To begin with, we were told that you are born with a certain genitalia which determines whether you are male or female. Then, we were told that there is a certain way in which a male should behave and a certain way in which a female should behave. It’s not knowledge that you are born with already planted in your mind. Right from the moment, you are born and the doctor announces your ‘sex’, each step of the way as you progress with your life, this understanding becomes a part of your being. Boys wear blue, girls wear pink. Boys are naughty. Girls are calmer. Boys are more violent. Girls are submissive. Boys don’t have long hair. Girls don’t sit with their legs wide apart. Boys can’t wear skirts. Girls don’t have a loud voice. Girls are attracted to boys and vice versa. A man and a woman have children and make a family. Each one a step, each one a definition of how a particular gender is supposed to live.
So the norm is set. A human being with a penis is a boy. A human being with a vagina is girl. A boy with a moustache is a man. A girl with breasts is a woman. A sexual relationship can only be between a man and a woman. A family can only comprise of a man and a woman and a child born from their relationship. If you do not feel sexual, maybe something is wrong with you. However, if you choose to to be celibate, it is a life choice signifying the ultimate sacrifice. There is a certain way of dressing, eating, sleeping, talking, walking which we have continuously keep performing in order to reaffirm the gender assigned to us at birth. So this then raises the question, does our sex determine our gender or does our gender produce our sex?
Over the years, the understanding of sex and gender has broadened. The notions of biological determinism (only ‘natural’ to be a certain way) have been questioned and gender has come to be seen as spectrum as opposed to a binary. Our sexual/gender identity may not be fixed and can be fluid. The LGBTQIA movements across the globe have played a major role in this. The movement is also constantly growing within itself. However, people who identify with these alternate sexual/gender identities constantly have to tackle stigma, segregation, lack of a safe space where they can share their experiences, have conversations without the fear of any judgement or the fear of being stereotyped, objectified or simply not understood.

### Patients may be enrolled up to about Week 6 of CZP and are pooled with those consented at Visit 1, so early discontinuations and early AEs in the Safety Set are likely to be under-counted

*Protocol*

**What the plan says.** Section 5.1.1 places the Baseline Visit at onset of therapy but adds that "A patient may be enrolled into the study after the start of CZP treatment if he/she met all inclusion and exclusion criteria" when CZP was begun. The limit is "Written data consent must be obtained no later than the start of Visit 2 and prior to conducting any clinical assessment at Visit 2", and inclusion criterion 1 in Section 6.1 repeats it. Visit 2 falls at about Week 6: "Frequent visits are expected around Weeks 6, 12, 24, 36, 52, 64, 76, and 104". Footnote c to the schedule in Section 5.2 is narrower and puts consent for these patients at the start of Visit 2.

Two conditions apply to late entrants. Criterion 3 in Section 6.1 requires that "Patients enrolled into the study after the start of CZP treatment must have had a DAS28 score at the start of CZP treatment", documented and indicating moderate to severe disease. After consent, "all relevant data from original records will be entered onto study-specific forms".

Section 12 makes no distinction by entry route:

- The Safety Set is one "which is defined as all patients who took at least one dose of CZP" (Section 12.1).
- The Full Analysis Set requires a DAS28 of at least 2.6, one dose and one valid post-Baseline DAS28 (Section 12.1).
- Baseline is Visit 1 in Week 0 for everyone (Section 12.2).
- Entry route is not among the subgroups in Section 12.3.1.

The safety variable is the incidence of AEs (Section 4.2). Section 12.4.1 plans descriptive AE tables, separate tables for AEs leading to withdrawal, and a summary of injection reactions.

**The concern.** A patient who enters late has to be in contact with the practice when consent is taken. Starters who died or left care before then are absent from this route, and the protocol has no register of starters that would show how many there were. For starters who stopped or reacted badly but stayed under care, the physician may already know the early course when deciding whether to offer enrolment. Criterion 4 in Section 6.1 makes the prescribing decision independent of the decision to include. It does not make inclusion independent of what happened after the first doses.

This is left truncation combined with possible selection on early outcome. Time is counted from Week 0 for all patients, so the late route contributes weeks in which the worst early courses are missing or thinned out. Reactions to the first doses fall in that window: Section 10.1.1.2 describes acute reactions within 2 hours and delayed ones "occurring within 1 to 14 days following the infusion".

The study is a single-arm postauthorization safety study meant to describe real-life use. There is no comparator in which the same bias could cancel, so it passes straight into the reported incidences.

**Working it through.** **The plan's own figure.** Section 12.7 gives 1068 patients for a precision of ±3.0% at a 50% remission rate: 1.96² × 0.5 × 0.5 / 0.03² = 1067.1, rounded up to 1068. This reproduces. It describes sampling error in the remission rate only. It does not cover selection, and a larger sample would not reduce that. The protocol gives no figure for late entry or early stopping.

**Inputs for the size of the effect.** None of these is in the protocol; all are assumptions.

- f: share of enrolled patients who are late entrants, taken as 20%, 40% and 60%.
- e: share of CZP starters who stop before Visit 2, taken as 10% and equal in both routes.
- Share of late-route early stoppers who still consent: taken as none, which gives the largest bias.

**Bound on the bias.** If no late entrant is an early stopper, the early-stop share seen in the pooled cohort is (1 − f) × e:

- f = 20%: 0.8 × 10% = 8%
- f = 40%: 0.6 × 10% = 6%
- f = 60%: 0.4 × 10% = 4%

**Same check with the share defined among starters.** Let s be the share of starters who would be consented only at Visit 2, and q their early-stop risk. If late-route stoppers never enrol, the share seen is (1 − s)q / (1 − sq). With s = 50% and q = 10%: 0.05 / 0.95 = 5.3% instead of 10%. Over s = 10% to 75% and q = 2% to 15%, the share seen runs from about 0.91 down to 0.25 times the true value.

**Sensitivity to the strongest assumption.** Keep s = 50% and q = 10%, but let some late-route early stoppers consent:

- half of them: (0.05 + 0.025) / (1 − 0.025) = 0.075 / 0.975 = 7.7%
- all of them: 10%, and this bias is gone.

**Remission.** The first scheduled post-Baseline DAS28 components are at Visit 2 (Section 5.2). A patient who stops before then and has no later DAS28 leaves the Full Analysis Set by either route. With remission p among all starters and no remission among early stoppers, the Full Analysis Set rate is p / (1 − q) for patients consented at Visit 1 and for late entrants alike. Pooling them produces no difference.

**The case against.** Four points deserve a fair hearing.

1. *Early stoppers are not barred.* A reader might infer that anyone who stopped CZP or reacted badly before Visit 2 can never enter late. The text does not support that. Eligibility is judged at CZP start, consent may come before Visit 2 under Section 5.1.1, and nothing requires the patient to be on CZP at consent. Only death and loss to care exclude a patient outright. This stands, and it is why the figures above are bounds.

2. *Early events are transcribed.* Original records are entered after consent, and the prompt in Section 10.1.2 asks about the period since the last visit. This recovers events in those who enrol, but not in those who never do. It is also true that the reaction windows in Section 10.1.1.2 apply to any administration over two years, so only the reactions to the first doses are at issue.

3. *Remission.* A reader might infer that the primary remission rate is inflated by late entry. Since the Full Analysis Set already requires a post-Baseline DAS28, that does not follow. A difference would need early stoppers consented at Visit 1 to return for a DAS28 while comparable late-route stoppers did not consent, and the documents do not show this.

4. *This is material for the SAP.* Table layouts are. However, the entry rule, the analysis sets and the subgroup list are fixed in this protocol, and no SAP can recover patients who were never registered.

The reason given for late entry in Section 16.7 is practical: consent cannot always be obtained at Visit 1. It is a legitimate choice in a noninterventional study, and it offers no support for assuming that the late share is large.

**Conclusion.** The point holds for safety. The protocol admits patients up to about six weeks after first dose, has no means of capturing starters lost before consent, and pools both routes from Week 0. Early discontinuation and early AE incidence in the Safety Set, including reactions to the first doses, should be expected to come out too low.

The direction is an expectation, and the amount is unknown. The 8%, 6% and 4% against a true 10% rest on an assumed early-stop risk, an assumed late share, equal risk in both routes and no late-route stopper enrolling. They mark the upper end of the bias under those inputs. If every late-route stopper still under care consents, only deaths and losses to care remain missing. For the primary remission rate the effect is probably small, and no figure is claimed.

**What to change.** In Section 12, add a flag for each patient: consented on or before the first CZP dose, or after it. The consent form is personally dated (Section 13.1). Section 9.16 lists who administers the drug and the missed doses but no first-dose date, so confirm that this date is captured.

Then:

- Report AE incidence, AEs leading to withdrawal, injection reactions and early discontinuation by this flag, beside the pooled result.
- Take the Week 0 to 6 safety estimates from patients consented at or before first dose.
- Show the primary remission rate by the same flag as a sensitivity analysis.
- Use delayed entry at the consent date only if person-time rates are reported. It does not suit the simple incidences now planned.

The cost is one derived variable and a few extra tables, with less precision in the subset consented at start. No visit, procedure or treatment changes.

There is a need to unlearn our understanding of our bodies, sexuality, gender which is boxed into binaries and has been established as the norm. This understanding excludes a lot of people and hinders the limitless possibilities of human existence. The dominant understanding forces to conform in order to be accepted. This conformity needs to be viewed as violence. The exploitation, discrimination meted out to those who dare to deviate is violence and no less. It is a basic violation of basic human rights of life and liberty. In our country, why is it that we choose to recognise a third gender (often referred to as the ‘other’) in law, yet have another law in place which decriminalises homosexuality? What morality is this? Who gets to decide what is unnatural? Why is one kind of sexual expression acceptable and the other not?
Let’s face it. There are women who are sexually attracted to women. There are men who are attracted to men. There are some who are attracted to both. There are people who do not identify with the gender identity assigned to them at birth. There are some who undergo sex corrective surgery. There are some who don’t. Some people cross dress. And that may have nothing to do with the gender they associate themselves with. There are some who are born with genitalia which is not well defined. No, they do not necessarily have to undergo surgery. No, that is not your opportunity to make a girl into a boy. And, no, it is not always the a decision for the parents and doctor to make. There are people who identify as man one day and then as a woman the other day. There are people who feel they have no gender. There are also people who do not feel any sexual attraction. No, that does not necessarily mean that they do not want any form of intimacy.
To be understood, to be accepted, to be not looked as an aberration in a space is something we owe to each other. Very often, it is our ignorance that can be hurtful. A constant effort needs to be made to make sure that we make spaces inclusive be it in terms of infrastructure or simply by critically engaging with the language we choose to speak. Each time you meet a person from the Hijra community on the roads and fear her, it is a stark reflection of how groups and groups of people have been forced to live on the margins of the society in miserable conditions because of our prejudices. And then we say, that they harass us and they scare us. The irony is just too blatant to be ignored.
This whole week we will be focussing on conversations around creating safer spaces for alternate marginalised gender/sexual identities. We hope to address various aspects such as the stigma that people who identify with these identities have to face and the lack of space to share their experiences, to have conversations due to the lack of inter generational dialogue. Join us in these conversations as we seeks to create inclusive spaces marked by understanding, acceptance and empathy.